Before joining the firm in 2009, he spent 17 years with BearingPoint, most recently as a senior vice president in the firm's public sector business unit.
The former U.S. Air Force officer also helped create the Center for Innovation in Public Service at George Washington University's School of Public Policy and Public Administration.
In his interview with ExecutiveBiz, Tab describes the difference between working with members of the acquisition workforce in the DoD and civillian agencies, what he learned from his experience in the Air Force and his service work with a former Pennsylvania mining town.
ExecutiveBiz: As principal and the leader civilian agency at Deloitte, what are your main responsibilities?
Tab Warlitner: Well first and foremost is to make sure we deliver value to our clients and that the Deloitte civilian teams truly understand the client's primary issues and challenges. Also, to ensure that the solutions we provide are impactful and value-based and that they help our clients better achieve their mission goals.
Developing our team is also an important aspect of my role. Whether it's my fellow partners or members of our staff, we want to be sure that we have the right construct in place for development, leadership succession, and planning. It's important to cultivate both the current and future leaders of our firm.
Some of my other primary responsibilities include looking for new trends in the market. The civilian portfolio is fairly diverse and we want to be sure that we're keeping a pulse on the market and looking for future trends. Another responsibility is to define and adjust our go to market strategy and identify the solutions that we are best positioned to provide to our clients. This kind of forward thinking strategy helps us make the right decisions about the clients we serve, and help us decide which Deloitte account teams should manage the client portfolios?
ExecutiveBiz: With sequestration looming for the DoD and civilian agencies, how is it affecting business?
Tab: There are differing opinions about whether sequestration will happen or not. It is the cause of a lot of uncertainty in the marketplace. Projects that we thought or hoped would be started now, may be paused due to the uncertainty around sequestration. At this time, agencies may be hesitant to start a new program because of these concerns.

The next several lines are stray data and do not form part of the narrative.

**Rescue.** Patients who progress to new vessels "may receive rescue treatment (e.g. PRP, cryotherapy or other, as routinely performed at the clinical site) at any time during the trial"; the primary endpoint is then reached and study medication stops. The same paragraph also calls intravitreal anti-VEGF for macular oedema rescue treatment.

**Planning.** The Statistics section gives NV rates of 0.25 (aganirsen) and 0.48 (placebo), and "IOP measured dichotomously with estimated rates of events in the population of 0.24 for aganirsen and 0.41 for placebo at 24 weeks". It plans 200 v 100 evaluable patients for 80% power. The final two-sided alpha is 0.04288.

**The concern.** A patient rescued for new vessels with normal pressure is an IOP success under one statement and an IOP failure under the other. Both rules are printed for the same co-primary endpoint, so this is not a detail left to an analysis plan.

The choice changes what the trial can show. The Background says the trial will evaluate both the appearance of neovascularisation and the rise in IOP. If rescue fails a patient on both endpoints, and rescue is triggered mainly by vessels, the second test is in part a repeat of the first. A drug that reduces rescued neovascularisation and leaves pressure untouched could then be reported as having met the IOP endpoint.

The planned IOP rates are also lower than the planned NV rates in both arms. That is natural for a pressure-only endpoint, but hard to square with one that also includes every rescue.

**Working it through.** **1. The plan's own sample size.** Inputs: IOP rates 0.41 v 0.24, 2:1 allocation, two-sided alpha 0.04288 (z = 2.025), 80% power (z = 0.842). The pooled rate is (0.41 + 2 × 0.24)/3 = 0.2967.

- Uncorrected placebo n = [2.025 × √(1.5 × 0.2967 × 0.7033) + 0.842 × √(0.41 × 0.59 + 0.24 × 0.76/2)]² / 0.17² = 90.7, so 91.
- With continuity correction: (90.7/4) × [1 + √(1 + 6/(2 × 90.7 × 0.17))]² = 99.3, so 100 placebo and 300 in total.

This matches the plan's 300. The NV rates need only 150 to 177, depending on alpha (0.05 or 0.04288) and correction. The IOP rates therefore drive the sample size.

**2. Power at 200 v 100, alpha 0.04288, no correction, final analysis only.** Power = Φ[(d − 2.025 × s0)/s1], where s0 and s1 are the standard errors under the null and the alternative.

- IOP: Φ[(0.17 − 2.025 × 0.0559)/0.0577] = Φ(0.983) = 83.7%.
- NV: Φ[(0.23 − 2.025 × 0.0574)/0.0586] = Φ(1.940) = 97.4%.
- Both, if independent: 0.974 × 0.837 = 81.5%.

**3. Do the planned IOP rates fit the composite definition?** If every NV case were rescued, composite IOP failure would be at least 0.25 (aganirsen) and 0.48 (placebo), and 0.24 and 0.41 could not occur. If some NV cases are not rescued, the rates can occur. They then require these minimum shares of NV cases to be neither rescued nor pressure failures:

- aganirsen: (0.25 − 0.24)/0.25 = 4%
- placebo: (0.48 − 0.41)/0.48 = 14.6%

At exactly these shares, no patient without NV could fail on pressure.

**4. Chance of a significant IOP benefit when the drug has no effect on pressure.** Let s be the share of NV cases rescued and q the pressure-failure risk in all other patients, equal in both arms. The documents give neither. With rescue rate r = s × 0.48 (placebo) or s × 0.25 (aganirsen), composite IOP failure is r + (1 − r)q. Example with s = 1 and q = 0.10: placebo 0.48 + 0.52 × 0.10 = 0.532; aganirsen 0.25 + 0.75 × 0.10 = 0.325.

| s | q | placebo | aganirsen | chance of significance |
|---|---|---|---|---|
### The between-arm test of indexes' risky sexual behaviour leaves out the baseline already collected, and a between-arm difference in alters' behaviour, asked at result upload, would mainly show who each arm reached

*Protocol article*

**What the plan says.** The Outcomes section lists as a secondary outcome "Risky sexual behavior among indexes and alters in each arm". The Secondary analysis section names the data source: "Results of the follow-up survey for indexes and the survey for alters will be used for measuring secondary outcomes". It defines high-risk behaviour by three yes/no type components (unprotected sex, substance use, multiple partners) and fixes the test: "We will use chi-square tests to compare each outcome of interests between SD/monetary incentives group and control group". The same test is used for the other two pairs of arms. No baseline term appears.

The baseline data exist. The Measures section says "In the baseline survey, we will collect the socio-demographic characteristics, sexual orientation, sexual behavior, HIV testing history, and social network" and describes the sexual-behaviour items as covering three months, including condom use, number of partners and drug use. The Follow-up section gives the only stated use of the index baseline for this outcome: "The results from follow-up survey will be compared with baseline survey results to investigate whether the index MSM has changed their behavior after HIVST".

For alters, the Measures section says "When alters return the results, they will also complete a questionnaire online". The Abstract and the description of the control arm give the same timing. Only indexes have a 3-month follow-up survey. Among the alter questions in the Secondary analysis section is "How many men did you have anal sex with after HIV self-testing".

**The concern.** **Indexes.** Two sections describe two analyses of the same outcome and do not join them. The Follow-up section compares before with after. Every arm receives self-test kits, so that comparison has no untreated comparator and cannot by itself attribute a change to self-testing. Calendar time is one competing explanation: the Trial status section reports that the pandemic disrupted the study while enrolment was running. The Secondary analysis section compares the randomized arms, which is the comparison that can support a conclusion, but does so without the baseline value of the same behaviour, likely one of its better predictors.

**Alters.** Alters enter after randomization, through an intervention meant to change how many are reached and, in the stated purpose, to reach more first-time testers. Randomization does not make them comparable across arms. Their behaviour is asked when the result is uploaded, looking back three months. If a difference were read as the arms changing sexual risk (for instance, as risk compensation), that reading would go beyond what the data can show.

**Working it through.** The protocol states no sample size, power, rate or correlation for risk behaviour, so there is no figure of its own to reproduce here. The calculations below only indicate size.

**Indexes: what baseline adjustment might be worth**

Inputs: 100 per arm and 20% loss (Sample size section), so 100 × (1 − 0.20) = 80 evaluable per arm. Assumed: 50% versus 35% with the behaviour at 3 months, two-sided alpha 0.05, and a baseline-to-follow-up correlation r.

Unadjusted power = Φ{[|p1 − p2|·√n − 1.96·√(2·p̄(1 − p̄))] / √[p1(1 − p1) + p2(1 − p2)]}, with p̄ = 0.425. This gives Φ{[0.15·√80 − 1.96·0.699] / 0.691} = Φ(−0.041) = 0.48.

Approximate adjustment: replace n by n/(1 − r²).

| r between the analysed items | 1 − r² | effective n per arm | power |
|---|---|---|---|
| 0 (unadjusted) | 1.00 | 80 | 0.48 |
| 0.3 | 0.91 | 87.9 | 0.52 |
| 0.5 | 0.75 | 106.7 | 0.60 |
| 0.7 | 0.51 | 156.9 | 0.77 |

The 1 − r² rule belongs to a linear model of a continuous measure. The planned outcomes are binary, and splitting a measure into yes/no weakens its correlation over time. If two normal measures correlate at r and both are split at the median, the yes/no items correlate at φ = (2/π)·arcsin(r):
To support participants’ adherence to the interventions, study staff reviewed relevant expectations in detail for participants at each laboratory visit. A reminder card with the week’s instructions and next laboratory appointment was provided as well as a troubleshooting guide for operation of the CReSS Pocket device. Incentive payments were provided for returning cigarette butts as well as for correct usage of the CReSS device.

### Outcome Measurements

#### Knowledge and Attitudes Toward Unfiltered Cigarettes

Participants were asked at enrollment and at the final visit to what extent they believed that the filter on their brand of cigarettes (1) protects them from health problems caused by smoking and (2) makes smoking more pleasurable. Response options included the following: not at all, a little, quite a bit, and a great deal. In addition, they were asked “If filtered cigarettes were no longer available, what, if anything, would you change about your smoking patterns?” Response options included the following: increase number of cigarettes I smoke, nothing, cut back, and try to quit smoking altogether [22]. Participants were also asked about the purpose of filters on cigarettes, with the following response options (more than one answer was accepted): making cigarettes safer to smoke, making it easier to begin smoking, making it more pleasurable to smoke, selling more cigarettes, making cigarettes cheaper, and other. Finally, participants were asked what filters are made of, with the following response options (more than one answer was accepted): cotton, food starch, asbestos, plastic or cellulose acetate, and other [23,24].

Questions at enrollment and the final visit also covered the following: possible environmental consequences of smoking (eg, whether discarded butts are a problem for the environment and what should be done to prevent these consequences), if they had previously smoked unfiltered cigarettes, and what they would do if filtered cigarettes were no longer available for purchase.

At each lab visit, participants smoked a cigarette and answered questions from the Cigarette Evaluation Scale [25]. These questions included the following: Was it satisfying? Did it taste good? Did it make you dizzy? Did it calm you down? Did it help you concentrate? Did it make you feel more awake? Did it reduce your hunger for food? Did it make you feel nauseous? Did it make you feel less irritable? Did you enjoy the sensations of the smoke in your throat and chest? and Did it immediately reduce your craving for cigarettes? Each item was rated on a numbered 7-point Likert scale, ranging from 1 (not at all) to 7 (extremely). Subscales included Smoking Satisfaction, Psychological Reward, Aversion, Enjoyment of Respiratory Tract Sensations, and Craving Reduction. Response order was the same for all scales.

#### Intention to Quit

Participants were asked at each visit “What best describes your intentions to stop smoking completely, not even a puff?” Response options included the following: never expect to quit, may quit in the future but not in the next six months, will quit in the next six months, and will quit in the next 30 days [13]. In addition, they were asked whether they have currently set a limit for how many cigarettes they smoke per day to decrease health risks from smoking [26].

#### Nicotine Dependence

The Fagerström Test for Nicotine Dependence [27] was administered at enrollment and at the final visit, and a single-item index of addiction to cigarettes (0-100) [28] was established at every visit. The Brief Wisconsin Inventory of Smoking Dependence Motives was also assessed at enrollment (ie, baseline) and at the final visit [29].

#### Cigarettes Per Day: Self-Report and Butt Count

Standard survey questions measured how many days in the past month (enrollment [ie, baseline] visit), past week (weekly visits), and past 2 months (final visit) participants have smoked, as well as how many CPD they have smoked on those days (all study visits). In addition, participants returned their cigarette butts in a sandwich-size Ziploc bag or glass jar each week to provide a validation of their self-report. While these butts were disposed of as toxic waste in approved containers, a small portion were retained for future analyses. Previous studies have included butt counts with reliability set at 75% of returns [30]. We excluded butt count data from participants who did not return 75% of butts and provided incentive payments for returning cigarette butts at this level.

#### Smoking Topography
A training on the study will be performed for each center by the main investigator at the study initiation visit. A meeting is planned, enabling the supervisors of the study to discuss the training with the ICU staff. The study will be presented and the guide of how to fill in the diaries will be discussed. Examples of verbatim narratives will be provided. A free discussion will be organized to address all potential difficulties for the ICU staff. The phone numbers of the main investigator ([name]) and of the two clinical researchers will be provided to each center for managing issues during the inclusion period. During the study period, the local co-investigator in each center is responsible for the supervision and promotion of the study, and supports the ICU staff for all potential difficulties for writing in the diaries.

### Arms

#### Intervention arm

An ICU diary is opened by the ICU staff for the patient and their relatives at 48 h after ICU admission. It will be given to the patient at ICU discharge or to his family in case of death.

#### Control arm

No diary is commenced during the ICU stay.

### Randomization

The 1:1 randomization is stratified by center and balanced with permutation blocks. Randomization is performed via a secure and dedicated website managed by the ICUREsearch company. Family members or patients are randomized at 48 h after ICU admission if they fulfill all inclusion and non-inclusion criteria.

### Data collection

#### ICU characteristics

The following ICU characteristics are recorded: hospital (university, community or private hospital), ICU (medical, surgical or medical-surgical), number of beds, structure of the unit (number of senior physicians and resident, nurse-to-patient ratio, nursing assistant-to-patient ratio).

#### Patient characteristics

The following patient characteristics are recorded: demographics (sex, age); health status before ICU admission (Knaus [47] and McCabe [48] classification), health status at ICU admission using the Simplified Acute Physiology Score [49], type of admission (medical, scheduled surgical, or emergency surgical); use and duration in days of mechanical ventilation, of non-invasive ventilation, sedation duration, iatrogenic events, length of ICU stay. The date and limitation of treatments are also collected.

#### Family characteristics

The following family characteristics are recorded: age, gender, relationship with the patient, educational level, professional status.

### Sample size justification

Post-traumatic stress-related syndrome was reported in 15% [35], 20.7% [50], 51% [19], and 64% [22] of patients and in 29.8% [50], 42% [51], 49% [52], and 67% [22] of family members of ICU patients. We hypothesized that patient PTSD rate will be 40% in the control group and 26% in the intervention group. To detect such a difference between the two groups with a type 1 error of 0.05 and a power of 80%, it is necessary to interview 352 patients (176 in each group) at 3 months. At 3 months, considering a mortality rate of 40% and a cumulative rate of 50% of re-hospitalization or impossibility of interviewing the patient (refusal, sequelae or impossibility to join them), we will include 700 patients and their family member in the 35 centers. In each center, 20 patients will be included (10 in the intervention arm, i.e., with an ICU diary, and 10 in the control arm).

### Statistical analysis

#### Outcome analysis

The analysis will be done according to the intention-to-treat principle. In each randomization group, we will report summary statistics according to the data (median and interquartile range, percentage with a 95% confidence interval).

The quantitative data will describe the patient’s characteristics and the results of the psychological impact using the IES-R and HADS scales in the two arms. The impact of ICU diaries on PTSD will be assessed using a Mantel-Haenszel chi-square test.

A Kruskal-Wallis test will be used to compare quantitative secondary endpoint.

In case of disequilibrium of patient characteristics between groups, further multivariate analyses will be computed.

We're also seeing government officials, program managers and others more focused now on getting their multi-year funds obligated than in past years. The draft guidance that has been disseminated through congressional hearings regarding the sequestration seems to indicate that money which has already been obligated on a contract may not subject to being sequestered.
So clients who have those multi-year funds and programs feel like those programs will be somewhat protected. But the larger question of budget reductions is definitely causing our clients to rethink and refocus on their priorities related to their agency mission.
The projects that continue to be executed and funded are the must have, must do, high value add projects. The projects that are long-term in nature and more strategic but not necessarily critical to agency prioritizations for the next 18 to 24 months, don't seem to be moving forward as quickly.
ExecutiveBiz: What are the major differences in dealing mainly with the DoD in contracts and then focusing on mainly civilian agencies?
Tab: Civilian and Defense agencies are very different actually. I spent quite a bit of time in the Department of Defense (DoD) on active duty and then supporting DoD as on the contract side. The people that work in the DoD agencies are very aware of their end mission. They're very focused on it. And I find that DoD clients have similar challenges which are all somewhat related.
In the civilian agencies the missions become extremely diverse across the government. In my role I have the opportunity to see that diversity in action, in a day I could have discussions with our about the wide range of clients for example, the FBI, USDA, HUD and NASA. I might be visiting the FBI for instance which has its own unique set of challenges, but they are very different in scope from say the USDA which operates the Supplemental Nutrition Assistance Program (SNAP). Which is significantly different that HUD who might want to discuss housing vouchers and NASA may need more information about logistics regarding the retirement of the space shuttle. So the diversity of the mission in civilian agencies is really broad and the clients have different challenges that may not be related.
One of the other areas of differentiation is the acquisition workforce. The Department of Defense has major acquisition commands and has professional acquisition people on staff.